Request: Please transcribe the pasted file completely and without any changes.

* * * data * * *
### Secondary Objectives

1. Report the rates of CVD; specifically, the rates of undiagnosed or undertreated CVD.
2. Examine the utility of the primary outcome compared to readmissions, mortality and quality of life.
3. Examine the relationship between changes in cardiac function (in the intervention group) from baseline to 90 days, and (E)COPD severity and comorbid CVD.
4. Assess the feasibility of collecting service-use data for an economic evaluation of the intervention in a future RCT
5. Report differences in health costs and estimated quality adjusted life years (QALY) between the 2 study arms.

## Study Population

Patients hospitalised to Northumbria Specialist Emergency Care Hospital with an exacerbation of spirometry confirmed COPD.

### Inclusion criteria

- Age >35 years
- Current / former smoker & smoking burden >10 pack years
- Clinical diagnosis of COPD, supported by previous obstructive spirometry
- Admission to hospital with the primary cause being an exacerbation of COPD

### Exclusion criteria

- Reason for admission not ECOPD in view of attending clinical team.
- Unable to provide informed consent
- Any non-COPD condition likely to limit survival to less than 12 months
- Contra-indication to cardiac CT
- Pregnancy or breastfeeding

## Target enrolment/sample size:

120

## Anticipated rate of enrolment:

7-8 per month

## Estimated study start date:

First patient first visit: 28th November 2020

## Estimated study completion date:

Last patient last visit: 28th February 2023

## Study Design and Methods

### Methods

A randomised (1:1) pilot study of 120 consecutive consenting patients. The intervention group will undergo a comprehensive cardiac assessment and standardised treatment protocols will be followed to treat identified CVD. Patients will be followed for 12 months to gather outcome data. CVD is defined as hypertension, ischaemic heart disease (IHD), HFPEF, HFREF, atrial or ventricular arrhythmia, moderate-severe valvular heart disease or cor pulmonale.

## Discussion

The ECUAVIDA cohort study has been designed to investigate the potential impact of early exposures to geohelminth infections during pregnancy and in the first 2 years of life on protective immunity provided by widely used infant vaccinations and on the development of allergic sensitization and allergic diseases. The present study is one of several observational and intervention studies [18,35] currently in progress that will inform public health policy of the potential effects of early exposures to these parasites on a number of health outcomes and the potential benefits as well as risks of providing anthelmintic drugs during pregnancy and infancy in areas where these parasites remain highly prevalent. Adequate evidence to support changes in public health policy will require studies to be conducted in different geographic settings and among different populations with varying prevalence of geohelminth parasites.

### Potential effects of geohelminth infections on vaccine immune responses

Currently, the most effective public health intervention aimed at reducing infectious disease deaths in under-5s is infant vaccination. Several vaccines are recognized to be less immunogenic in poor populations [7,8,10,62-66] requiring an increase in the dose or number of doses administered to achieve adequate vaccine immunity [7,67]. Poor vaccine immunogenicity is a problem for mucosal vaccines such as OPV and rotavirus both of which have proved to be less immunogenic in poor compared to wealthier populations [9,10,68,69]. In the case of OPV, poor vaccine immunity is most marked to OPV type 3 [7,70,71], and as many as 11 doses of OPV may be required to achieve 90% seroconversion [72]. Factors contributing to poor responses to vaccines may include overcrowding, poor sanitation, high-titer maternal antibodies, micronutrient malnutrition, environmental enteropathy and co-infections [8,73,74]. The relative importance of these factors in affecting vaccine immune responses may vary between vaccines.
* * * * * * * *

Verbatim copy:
### Secondary Objectives

1. Report the rates of CVD; specifically, the rates of undiagnosed or undertreated CVD.
2. Examine the utility of the primary outcome compared to readmissions, mortality and quality of life.
3. Examine the relationship between changes in cardiac function (in the intervention group) from baseline to 90 days, and (E)COPD severity and comorbid CVD.
4. Assess the feasibility of collecting service-use data for an economic evaluation of the intervention in a future RCT
5. Report differences in health costs and estimated quality adjusted life years (QALY) between the 2 study arms.

## Study Population

Patients hospitalised to Northumbria Specialist Emergency Care Hospital with an exacerbation of spirometry confirmed COPD.

### Inclusion criteria

- Age >35 years
- Current / former smoker & smoking burden >10 pack years
- Clinical diagnosis of COPD, supported by previous obstructive spirometry
- Admission to hospital with the primary cause being an exacerbation of COPD

### Exclusion criteria

- Reason for admission not ECOPD in view of attending clinical team.
- Unable to provide informed consent
- Any non-COPD condition likely to limit survival to less than 12 months
- Contra-indication to cardiac CT
- Pregnancy or breastfeeding

## Target enrolment/sample size:

120

## Anticipated rate of enrolment:

7-8 per month

## Estimated study start date:

First patient first visit: 28th November 2020

## Estimated study completion date:

Last patient last visit: 28th February 2023

## Study Design and Methods

### Methods

A randomised (1:1) pilot study of 120 consecutive consenting patients. The intervention group will undergo a comprehensive cardiac assessment and standardised treatment protocols will be followed to treat identified CVD. Patients will be followed for 12 months to gather outcome data. CVD is defined as hypertension, ischaemic heart disease (IHD), HFPEF, HFREF, atrial or ventricular arrhythmia, moderate-severe valvular heart disease or cor pulmonale.

## Discussion

The ECUAVIDA cohort study has been designed to investigate the potential impact of early exposures to geohelminth infections during pregnancy and in the first 2 years of life on protective immunity provided by widely used infant vaccinations and on the development of allergic sensitization and allergic diseases. The present study is one of several observational and intervention studies [18,35] currently in progress that will inform public health policy of the potential effects of early exposures to these parasites on a number of health outcomes and the potential benefits as well as risks of providing anthelmintic drugs during pregnancy and infancy in areas where these parasites remain highly prevalent. Adequate evidence to support changes in public health policy will require studies to be conducted in different geographic settings and among different populations with varying prevalence of geohelminth parasites.

### Potential effects of geohelminth infections on vaccine immune responses

Currently, the most effective public health intervention aimed at reducing infectious disease deaths in under-5s is infant vaccination. Several vaccines are recognized to be less immunogenic in poor populations [7,8,10,62-66] requiring an increase in the dose or number of doses administered to achieve adequate vaccine immunity [7,67]. Poor vaccine immunogenicity is a problem for mucosal vaccines such as OPV and rotavirus both of which have proved to be less immunogenic in poor compared to wealthier populations [9,10,68,69]. In the case of OPV, poor vaccine immunity is most marked to OPV type 3 [7,70,71], and as many as 11 doses of OPV may be required to achieve 90% seroconversion [72]. Factors contributing to poor responses to vaccines may include overcrowding, poor sanitation, high-titer maternal antibodies, micronutrient malnutrition, environmental enteropathy and co-infections [8,73,74]. The relative importance of these factors in affecting vaccine immune responses may vary between vaccines.